John Galsworthy was born August 14, 1867, in Surrey, England, the son of a well-to-do solicitor. He had a typical childhood of that time, was sent away to public school and then went to Oxford, where he studied law and graduated in 1889. In 1891 he met his cousin's wife, Ada Pearson Cooper Galsworthy, and four years later they initiated an affair, later marrying in 1905 after Ada Galsworthy was divorced. They had a close, inter-dependent relationship. It ended only with Galsworthy's death in 1933.
Galsworthy showed little interest in being a lawyer, and in 1892 he met Joseph Conrad, with whom he developed a lifelong friendship. Conrad, among other friends, encouraged Galsworthy to attempt writing. In 1897 Galsworthy had his first book of short stories published, and in 1898 his first novel was published, "Jocelyn." Conrad introduced Galsworthy to several important and influential literary men, including Ford Madox Ford and Edward Garnett, the latter having a strong influence on Galsworthy, encouraging and editing his writings.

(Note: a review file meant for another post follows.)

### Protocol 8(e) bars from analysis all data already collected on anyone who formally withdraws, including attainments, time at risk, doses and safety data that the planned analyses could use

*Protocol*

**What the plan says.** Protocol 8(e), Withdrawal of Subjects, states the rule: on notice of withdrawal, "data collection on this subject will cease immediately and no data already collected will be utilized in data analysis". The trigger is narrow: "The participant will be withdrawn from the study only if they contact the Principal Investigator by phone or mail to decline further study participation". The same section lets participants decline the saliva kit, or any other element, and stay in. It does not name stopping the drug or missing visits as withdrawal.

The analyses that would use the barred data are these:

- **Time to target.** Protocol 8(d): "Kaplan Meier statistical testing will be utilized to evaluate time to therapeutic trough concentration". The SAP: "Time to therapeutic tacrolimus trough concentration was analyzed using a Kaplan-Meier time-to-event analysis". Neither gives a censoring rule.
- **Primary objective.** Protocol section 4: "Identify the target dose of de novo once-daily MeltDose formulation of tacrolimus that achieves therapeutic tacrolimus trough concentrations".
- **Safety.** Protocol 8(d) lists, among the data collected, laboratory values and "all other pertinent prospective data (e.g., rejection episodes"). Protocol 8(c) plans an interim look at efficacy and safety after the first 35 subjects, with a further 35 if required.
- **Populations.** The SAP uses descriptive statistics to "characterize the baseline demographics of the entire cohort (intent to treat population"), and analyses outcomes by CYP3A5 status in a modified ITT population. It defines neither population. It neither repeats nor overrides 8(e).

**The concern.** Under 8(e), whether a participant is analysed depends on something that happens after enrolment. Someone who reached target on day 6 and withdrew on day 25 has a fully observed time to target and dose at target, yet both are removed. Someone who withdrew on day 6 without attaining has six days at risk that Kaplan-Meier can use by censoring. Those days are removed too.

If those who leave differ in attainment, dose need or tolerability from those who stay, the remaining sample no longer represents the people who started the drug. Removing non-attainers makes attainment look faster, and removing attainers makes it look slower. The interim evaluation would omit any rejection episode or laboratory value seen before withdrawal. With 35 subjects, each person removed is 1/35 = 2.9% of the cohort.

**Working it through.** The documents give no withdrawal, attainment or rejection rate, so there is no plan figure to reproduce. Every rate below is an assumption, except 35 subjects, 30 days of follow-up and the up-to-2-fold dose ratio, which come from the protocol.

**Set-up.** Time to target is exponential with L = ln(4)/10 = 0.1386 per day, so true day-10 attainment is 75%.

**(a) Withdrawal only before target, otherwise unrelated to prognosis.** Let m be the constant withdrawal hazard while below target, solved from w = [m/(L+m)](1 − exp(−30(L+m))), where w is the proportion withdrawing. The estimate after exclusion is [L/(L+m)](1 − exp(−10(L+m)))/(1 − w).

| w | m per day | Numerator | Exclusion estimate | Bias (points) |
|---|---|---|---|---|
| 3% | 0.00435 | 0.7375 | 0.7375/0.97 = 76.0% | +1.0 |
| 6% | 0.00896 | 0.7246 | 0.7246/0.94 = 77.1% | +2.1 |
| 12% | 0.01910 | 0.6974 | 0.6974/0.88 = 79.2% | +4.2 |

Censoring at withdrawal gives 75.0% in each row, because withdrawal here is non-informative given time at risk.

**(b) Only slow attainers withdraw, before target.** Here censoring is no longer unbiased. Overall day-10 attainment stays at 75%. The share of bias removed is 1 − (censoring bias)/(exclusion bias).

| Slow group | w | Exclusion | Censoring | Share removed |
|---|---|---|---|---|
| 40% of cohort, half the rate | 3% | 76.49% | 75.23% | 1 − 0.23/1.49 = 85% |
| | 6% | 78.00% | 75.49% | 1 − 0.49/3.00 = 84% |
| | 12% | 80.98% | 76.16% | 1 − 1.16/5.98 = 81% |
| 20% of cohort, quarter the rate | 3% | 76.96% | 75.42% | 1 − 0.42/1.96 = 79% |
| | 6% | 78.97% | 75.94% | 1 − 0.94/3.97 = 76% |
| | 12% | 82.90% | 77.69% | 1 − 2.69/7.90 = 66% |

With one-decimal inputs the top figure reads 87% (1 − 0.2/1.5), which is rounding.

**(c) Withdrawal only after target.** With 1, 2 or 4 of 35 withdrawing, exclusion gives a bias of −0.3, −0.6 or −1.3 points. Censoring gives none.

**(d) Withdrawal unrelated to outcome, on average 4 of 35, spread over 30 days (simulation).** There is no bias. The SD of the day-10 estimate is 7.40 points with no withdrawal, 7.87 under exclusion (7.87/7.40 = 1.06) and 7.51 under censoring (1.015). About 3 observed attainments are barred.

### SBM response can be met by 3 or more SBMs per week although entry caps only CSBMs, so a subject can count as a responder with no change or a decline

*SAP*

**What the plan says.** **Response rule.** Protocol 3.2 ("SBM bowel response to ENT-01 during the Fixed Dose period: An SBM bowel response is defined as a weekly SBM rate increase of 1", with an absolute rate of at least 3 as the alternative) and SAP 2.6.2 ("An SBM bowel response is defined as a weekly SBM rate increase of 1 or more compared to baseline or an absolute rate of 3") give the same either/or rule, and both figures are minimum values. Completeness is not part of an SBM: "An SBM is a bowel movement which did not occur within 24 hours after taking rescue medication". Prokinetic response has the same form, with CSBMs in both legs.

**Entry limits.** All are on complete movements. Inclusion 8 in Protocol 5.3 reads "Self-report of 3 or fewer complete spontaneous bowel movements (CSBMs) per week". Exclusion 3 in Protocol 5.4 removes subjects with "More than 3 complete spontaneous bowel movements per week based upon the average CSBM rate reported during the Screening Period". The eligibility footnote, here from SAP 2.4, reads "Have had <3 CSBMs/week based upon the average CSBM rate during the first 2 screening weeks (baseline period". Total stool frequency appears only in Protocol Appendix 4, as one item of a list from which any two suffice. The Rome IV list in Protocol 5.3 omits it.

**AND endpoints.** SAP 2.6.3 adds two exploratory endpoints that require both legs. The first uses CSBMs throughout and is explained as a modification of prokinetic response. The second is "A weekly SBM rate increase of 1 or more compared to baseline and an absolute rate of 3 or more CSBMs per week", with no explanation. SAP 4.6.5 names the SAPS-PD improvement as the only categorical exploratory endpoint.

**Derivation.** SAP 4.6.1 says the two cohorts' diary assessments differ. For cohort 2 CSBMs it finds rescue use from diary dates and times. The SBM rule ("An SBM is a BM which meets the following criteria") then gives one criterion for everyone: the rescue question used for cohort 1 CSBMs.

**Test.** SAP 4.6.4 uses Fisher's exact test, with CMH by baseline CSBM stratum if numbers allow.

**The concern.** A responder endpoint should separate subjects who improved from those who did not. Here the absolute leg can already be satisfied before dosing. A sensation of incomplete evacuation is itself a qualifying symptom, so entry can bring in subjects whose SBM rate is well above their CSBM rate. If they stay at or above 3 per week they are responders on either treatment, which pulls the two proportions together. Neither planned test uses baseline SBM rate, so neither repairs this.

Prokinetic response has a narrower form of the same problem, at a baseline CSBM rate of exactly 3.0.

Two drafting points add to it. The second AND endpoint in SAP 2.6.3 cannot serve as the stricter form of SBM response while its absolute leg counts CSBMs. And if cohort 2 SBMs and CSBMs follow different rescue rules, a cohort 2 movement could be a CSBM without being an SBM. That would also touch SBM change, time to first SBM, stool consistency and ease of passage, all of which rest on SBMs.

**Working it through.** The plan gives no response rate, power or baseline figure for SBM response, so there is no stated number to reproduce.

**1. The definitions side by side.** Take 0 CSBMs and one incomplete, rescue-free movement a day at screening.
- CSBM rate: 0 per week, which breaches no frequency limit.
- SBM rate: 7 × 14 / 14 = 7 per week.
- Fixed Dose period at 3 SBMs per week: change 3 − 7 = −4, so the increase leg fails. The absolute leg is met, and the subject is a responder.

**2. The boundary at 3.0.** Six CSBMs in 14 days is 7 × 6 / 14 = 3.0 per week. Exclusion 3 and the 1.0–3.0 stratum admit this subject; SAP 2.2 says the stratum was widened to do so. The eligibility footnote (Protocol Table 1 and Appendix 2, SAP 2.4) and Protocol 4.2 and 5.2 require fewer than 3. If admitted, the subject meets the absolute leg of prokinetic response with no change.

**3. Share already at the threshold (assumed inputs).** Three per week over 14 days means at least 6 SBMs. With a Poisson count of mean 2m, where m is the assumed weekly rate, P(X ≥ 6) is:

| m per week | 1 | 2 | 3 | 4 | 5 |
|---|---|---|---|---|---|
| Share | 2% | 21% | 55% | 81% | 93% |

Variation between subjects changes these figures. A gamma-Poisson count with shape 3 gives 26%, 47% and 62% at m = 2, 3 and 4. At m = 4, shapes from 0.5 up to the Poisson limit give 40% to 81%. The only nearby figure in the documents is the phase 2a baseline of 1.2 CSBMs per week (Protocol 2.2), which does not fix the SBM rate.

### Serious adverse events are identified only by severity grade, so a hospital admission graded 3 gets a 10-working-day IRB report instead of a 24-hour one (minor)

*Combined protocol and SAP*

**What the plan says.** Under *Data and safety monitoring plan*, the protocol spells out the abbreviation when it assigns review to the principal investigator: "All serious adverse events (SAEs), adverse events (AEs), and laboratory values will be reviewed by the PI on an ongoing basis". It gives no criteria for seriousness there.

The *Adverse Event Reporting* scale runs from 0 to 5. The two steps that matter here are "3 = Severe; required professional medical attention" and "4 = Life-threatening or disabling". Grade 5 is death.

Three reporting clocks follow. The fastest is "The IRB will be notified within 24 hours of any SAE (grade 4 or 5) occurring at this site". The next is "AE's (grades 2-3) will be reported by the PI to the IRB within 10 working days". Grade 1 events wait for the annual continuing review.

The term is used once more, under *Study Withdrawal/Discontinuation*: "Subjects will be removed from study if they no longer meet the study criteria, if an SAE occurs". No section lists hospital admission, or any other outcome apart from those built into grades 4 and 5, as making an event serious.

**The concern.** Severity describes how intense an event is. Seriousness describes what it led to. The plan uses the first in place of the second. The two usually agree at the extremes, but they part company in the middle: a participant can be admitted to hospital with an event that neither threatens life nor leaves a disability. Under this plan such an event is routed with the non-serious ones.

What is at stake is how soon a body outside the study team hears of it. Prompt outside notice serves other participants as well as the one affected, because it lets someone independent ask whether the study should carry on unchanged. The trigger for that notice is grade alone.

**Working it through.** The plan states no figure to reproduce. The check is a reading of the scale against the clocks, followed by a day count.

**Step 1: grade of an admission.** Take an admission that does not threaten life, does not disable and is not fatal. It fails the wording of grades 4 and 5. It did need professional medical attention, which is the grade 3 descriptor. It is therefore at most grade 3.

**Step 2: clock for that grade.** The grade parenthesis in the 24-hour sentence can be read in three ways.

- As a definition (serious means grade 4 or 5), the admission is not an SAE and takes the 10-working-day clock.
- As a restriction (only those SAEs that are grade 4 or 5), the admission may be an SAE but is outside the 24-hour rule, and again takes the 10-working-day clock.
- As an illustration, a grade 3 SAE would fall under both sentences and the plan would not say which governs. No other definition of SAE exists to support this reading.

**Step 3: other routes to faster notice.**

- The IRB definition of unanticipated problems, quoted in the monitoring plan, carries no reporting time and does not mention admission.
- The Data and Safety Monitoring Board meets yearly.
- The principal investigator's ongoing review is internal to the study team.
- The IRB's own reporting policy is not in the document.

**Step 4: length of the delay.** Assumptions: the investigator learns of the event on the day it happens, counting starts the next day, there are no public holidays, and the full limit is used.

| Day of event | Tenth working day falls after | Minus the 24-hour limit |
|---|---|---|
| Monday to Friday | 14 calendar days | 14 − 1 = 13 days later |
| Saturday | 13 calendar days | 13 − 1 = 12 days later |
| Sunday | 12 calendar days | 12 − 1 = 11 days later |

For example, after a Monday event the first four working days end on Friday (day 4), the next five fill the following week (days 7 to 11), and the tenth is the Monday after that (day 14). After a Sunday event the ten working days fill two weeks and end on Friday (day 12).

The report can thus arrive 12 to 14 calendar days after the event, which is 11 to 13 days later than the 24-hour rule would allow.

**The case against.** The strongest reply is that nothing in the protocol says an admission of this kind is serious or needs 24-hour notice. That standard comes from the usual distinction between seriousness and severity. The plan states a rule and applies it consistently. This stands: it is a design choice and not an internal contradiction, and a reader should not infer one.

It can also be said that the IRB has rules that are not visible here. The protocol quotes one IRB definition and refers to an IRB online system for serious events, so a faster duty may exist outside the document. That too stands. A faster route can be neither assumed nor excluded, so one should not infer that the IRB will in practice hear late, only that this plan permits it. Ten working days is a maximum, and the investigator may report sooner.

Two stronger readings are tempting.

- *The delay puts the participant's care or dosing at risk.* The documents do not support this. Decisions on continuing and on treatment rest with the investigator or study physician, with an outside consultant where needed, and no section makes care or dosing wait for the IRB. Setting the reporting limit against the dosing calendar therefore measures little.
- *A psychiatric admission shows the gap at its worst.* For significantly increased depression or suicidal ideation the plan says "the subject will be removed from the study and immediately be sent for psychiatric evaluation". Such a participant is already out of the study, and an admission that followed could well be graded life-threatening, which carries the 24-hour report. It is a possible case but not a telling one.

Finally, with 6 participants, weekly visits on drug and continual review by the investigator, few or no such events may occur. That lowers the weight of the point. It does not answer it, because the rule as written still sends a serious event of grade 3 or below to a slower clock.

In 1906 Galsworthy published "The Man of Property", the first novel in the series "The Forsyte Saga." This novel placed Galsworthy among the pre-eminent novelists of his day. However, it was his plays that brought him public recognition, starting with "The Silver Box." Galsworthy continued writing steadily, gaining more and more fame and celebrity, culminating in his winning the Nobel Prize for Literature in 1932. John Galsworthy died on January 31, 1933.